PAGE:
VT Farm to Plate Network

The Vermont Farm to Plate Network

In 2009 the Vermont legislature tasked the Vermont Sustainable Jobs Fund, in consultation with the Sustainable Agriculture Council and other stakeholders to increase economic development in Vermont’s food and farm sector, create jobs in the food and farm economy, and to improve access to healthy food. Accordingly, the network embarked on an 18 month process that resulted in the development of a 25 goal, 10-year strategic plan to strengthen Vermont’s food system.

This comprehensive process represents one of the best national examples of a coordinated approach to a food systems assessment. Here, we want to highlight the incredible network that resulted from the process, and how they have organized themselves to work to meet the goals laid out in the plan.

The 25 goals are exceedingly ambitious, and a major factor in meeting these goals is a well-planned network, divided into working groups with specific strategies and actions. The network is led by a steering committee, which provides overall network governance. The steering committee is coordinated by the Vermont Sustainable Jobs Fund. The other members of the steering committee include the chairs from each of its five working groups, the co-chair of the food access cross-cutting team, the Secretary of Agriculture, the Secretary of Commerce, a representative of the Vermont Agriculture and Forest Products Development Board, and a representative of the Vermont Food Funders Network. Together, this committee is responsible for coordinating an annual gathering of its members, identifying gaps in strategies, developing processes for learning, and shaping the evolution of the network over time.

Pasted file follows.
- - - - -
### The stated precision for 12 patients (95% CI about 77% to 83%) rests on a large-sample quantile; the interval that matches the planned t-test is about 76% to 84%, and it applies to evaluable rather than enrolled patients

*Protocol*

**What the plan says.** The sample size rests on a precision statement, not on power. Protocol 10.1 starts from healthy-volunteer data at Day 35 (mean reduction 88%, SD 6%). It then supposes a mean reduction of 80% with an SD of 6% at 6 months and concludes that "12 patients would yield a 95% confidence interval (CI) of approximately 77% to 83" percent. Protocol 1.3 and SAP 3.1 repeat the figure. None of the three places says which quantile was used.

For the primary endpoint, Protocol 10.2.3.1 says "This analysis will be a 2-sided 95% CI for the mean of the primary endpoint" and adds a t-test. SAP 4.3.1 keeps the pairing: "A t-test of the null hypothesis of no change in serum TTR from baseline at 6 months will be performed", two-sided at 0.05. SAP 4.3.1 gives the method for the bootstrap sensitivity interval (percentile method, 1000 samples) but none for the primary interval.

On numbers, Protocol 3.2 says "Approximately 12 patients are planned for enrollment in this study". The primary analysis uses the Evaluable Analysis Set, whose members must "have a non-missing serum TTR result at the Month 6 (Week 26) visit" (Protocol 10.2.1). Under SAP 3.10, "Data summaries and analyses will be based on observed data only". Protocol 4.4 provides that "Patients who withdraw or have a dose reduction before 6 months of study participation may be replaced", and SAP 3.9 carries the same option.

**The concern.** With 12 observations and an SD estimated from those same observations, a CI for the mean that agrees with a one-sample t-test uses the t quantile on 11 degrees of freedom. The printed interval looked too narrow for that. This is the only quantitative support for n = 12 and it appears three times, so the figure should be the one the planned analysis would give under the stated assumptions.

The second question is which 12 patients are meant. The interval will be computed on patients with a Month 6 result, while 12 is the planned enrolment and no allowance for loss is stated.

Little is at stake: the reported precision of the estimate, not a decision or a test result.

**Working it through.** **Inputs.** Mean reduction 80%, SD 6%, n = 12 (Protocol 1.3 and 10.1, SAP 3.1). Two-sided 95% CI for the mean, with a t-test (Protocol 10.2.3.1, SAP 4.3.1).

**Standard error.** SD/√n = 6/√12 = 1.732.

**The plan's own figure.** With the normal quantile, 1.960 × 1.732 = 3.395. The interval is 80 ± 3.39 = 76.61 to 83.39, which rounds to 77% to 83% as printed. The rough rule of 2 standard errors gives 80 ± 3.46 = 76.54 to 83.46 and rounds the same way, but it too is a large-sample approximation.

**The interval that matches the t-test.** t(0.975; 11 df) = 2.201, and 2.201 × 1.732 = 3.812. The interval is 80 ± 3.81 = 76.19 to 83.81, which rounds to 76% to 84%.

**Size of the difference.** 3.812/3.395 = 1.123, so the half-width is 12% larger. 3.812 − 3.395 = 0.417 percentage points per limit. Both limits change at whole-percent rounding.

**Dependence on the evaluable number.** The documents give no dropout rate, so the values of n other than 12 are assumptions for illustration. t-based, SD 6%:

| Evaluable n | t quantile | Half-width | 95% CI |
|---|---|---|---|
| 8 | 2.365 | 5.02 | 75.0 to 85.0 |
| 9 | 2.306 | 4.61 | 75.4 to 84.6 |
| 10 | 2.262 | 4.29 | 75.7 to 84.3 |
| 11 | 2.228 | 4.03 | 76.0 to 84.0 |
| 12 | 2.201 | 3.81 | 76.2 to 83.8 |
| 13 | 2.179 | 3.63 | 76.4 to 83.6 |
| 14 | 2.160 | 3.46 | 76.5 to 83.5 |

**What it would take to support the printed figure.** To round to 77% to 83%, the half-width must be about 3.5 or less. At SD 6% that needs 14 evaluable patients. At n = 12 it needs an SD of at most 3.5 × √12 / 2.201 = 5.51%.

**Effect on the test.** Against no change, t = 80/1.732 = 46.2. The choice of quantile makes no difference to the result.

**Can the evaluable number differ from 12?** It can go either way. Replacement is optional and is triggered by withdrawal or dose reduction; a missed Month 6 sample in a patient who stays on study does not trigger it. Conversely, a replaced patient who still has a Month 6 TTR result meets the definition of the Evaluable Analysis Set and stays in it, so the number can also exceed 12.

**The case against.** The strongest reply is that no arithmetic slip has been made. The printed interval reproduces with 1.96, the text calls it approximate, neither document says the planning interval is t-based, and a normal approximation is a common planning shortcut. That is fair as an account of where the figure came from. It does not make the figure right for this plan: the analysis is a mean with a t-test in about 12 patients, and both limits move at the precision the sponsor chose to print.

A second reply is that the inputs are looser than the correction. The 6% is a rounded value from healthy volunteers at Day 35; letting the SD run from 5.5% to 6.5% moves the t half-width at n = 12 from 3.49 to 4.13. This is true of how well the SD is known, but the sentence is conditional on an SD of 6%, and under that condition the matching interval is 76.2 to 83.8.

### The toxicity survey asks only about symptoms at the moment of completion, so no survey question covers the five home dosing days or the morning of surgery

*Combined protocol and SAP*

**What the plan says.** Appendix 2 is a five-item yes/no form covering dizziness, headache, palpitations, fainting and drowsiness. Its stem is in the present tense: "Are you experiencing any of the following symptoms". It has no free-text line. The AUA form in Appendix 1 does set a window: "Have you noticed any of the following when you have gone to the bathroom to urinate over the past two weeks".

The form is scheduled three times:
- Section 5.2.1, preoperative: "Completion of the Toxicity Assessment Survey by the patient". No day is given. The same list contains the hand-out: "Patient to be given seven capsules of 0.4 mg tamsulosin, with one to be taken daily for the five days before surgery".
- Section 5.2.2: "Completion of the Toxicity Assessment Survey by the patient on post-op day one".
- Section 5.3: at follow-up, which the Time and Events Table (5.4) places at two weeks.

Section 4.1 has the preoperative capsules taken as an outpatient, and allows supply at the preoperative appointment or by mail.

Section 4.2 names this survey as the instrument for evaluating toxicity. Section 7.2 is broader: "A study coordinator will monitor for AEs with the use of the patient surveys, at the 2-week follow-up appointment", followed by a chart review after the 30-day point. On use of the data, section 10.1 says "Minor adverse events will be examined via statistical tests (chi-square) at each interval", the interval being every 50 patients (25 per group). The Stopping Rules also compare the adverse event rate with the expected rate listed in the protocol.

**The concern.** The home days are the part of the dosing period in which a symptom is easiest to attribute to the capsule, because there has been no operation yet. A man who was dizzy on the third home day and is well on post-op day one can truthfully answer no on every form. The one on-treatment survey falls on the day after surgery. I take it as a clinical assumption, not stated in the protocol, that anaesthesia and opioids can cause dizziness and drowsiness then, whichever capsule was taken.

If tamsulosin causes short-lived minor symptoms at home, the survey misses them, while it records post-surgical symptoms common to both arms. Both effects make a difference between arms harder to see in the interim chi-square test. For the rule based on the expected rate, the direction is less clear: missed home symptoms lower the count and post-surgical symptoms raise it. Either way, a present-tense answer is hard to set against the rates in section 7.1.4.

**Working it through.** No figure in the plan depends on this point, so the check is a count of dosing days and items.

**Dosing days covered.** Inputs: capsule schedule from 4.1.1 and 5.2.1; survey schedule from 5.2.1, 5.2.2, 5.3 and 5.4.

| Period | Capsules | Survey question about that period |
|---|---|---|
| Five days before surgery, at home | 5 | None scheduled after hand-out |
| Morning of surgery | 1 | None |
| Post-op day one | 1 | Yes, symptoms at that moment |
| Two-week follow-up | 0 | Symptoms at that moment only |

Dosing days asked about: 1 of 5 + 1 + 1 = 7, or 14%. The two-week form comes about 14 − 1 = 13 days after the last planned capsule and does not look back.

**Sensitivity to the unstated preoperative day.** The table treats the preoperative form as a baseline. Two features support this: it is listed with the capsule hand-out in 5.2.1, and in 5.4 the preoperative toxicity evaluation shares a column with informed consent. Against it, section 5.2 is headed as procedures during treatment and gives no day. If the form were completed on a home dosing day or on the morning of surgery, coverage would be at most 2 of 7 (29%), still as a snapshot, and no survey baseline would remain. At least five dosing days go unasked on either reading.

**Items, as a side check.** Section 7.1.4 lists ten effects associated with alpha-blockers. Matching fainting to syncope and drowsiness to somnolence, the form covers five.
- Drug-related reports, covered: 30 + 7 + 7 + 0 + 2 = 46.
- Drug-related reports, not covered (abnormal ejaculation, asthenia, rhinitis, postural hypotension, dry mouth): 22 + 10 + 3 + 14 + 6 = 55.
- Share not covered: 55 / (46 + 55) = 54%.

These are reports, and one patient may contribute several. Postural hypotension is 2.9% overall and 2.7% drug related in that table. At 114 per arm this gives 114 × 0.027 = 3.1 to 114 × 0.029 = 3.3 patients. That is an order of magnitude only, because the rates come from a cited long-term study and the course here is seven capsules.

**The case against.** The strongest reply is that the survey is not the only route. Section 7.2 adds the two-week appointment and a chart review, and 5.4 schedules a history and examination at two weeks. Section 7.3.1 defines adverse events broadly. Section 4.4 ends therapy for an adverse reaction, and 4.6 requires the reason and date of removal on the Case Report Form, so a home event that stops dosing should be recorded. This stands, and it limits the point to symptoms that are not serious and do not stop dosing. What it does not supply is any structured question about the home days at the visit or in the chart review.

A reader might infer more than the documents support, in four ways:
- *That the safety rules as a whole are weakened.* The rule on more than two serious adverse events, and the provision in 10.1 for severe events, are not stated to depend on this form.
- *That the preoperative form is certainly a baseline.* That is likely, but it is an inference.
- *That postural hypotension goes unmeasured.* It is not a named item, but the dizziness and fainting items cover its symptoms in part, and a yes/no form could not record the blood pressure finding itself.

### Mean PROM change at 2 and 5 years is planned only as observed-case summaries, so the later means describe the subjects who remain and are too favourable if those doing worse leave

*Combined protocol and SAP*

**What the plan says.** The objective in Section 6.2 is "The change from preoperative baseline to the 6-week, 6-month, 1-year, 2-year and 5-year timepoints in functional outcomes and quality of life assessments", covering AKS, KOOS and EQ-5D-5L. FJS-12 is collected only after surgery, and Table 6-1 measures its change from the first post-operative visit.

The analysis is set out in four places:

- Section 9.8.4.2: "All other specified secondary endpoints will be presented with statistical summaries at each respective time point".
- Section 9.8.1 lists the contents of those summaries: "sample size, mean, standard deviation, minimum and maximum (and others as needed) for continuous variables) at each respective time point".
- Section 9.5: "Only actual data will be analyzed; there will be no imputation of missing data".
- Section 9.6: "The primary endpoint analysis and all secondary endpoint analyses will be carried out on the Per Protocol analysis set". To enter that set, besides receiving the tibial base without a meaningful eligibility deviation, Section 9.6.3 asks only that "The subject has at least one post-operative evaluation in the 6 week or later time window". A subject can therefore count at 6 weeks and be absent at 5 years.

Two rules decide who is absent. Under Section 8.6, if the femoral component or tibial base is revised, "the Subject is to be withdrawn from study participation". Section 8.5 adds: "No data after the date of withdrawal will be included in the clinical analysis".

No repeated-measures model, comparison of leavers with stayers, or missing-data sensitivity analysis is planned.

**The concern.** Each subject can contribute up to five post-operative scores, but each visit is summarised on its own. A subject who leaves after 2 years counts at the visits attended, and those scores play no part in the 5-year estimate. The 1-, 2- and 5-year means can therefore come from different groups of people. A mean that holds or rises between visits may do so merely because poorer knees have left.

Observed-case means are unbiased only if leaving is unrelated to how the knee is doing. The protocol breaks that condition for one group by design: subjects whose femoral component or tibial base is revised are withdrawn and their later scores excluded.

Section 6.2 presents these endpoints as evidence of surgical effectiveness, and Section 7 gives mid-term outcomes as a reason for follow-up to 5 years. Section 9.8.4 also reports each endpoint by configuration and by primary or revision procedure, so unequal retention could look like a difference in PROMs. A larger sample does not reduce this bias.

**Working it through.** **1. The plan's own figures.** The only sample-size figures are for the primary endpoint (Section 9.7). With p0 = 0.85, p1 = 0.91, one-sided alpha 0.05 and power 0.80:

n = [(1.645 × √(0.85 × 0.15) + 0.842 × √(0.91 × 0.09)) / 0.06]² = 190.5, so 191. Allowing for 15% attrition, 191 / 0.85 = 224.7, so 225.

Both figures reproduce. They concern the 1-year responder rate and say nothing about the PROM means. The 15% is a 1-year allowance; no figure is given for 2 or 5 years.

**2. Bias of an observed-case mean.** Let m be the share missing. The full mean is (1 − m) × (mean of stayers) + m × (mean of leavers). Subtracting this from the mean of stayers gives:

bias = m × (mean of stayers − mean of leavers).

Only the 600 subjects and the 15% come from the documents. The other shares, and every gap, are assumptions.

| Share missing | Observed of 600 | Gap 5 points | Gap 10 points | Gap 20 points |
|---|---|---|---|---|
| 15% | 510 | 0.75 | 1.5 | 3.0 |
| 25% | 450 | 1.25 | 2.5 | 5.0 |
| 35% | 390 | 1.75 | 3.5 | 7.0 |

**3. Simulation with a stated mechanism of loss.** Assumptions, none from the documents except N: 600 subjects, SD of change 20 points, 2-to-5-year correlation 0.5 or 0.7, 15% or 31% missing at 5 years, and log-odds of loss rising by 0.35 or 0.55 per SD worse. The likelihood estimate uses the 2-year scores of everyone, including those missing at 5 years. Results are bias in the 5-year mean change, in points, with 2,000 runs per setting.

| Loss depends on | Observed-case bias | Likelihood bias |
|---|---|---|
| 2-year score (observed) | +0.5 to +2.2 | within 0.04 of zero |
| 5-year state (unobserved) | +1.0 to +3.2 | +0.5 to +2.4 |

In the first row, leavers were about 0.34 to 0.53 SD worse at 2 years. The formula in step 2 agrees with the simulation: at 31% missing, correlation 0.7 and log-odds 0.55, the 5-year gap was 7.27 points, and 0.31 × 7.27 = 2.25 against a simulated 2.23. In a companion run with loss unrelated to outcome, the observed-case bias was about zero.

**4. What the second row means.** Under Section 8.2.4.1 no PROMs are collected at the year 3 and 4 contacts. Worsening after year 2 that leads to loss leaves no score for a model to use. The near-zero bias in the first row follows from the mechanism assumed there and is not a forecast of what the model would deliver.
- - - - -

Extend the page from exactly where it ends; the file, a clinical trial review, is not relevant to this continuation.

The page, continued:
The initial network involved 125 organizational members and over three years has grown to exceed 350 organizational members. Members include organizations such as farms, farm enterprises, food system trade associations, co-ops, public agencies, nonprofit organizations, private funders and community groups. Members convene as working groups, cross-cutting teams, and task forces to achieve the goals of the networks.

As with many networks, particularly one of this size, a major challenge is to ensure continuous communication between the members. To address this issue, they created the Vermont Farm to Plate website which features thousands of relevant resources and acts as the communication and coordination platform for the network. Members can log in and find each other as well as access meeting notes and report updates from each of the working groups, cross-cutting teams, and steering committees.

For more information, please visit: http://www.vtfarmtoplate.com/network

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